Tuesday, September 29, 2009

Review – Caesar and Cleopatra

This may well be the most improbable epic ever made. For starters, it was shot with a huge budget during the hardships and shortages of World War Two England. They got Claude Rains to play the male lead, and apparently shooting for some kind of half-baked British answer to Gone with the Wind they borrowed Vivien Leigh from David O. Selznick to play Cleopatra. But strangest of all is the script, based on a play by George Bernard Shaw. Only such a great playwright would ever attempt to turn this grim historical debacle into a romantic comedy, and honestly even he can’t really make it work. But I was in the mood for a costume drama, and this worked as well as anything. Mildly amusing

Friday, September 25, 2009

Review – Barton Fink

Though not as good as some of their earlier and later work, this is still a respectable outing from the Coen brothers. A successful playwright from New York (John Turturro) gets lured to Hollywood to work on the script for a B movie about wrestlers. The studio sets him up in an odd hotel where he meets a travelling salesman (John Goodman). Things get stranger and stranger until finally the whole thing collapses in a climax that would have been genuinely chilling if it hadn’t been so contrived and bizarre. Turturro himself is a big part of the problem. He plays the protagonist as flat, aloof and neurotic, which makes him unsympathetic. It’s hard not to respond to his plight with, “Of course the world seems weird to you, weirdo.” Overall it’s a stylish little indie pic with at least some of the Coens’ usual charm. It just takes a back seat to their less forcefully artistic work. Mildly amusing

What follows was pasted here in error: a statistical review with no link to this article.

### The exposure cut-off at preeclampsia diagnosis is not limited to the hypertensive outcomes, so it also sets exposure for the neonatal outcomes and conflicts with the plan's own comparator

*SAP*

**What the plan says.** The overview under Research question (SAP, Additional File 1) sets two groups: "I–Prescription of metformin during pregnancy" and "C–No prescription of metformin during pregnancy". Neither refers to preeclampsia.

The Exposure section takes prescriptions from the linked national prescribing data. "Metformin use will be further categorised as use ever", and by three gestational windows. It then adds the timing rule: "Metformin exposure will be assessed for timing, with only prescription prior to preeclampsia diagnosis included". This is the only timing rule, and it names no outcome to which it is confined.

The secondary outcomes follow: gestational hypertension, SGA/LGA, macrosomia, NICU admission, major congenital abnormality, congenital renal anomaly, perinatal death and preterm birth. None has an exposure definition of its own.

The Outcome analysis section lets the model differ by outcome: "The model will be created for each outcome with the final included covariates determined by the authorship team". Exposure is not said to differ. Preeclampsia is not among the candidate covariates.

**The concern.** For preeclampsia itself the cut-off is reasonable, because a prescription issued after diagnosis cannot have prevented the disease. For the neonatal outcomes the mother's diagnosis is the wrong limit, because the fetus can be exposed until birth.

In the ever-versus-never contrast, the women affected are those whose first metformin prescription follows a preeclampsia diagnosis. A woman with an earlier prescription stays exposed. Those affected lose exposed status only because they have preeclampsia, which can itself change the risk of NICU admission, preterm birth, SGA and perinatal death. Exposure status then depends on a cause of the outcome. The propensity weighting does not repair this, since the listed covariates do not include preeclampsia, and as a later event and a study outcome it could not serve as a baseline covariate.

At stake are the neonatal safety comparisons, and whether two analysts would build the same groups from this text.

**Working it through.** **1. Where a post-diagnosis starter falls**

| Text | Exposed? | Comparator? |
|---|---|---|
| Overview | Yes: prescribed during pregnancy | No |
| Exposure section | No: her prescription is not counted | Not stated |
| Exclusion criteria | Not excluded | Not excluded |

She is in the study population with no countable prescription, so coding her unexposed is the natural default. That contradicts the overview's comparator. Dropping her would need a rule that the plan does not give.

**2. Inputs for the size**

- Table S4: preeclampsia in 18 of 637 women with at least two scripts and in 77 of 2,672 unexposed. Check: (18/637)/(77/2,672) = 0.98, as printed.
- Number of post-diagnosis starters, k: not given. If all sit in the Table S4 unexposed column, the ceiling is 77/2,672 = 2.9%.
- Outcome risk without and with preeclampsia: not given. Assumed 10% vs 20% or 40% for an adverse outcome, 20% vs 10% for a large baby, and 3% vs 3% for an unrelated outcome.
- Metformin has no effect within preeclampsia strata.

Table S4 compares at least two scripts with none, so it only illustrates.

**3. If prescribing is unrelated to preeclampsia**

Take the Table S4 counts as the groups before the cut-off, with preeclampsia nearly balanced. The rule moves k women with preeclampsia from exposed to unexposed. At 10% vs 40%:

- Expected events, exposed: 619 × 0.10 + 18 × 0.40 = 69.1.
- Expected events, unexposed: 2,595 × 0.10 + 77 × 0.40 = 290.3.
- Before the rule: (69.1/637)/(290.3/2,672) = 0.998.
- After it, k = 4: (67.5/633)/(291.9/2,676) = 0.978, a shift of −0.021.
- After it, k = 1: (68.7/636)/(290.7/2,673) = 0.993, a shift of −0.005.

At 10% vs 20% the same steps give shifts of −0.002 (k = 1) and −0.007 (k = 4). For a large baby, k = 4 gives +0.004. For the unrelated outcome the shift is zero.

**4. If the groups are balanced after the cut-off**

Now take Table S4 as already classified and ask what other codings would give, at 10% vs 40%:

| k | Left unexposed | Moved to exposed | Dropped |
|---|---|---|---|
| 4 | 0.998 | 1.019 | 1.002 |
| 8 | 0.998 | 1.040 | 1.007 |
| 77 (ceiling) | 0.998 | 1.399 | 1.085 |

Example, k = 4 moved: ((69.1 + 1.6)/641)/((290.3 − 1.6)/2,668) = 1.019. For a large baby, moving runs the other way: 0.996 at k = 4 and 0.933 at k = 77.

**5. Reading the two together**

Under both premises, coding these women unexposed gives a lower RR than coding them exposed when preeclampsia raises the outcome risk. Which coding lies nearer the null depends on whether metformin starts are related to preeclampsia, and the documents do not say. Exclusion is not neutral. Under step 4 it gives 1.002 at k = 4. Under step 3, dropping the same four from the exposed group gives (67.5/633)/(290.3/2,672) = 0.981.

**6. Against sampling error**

Thursday, September 24, 2009

Review – All the President's Men

This was big stuff back in the day when the events upon this were part of recent memory, but now I’m guessing you have to be a journalism nerd to get much out of it. Bob Woodward (Robert Redford) and Carl Bernstein (Dustin Hoffman) work together to unravel the cable knit sweater of the Watergate scandal that eventually toppled the Nixon administration. The flow of the story is choppy, filled with aha! moments that seem like the newspaper writer’s equivalent of “Col. Mustard in the hotel suite with the screwdriver.” Despite its dated awkwardness, I got a kick out of it. But then I’m a member of the dying breed of people who relish good reporting and enjoy watching its creators (or at least the Hollywood versions thereof) at work. Mildly amusing

Review – Absolute Power

Clint Eastwood directs and stars in this tale of crime and high-level government intrigue. He plays an aging burglar who breaks into a mansion. While he’s looting the good stuff from an upstairs bedroom, the occupants return home. Long story short, our hero witnesses a murder committed by the Secret Service in order to protect the President. Once sinister forces in the government figure out who else was in the house, they pin the murder on him and try to hunt him down so he can’t testify to the contrary. Unfortunately for them, he’s a cagey old guy who’s constantly one step ahead of them. The production values are solid, and the script even borders on clever in spots. Though it’s unlikely to make a top ten list of any kind, it’s an entertaining way to spend a couple of hours. Mildly amusing

Monday, September 21, 2009

Review – Broadcast News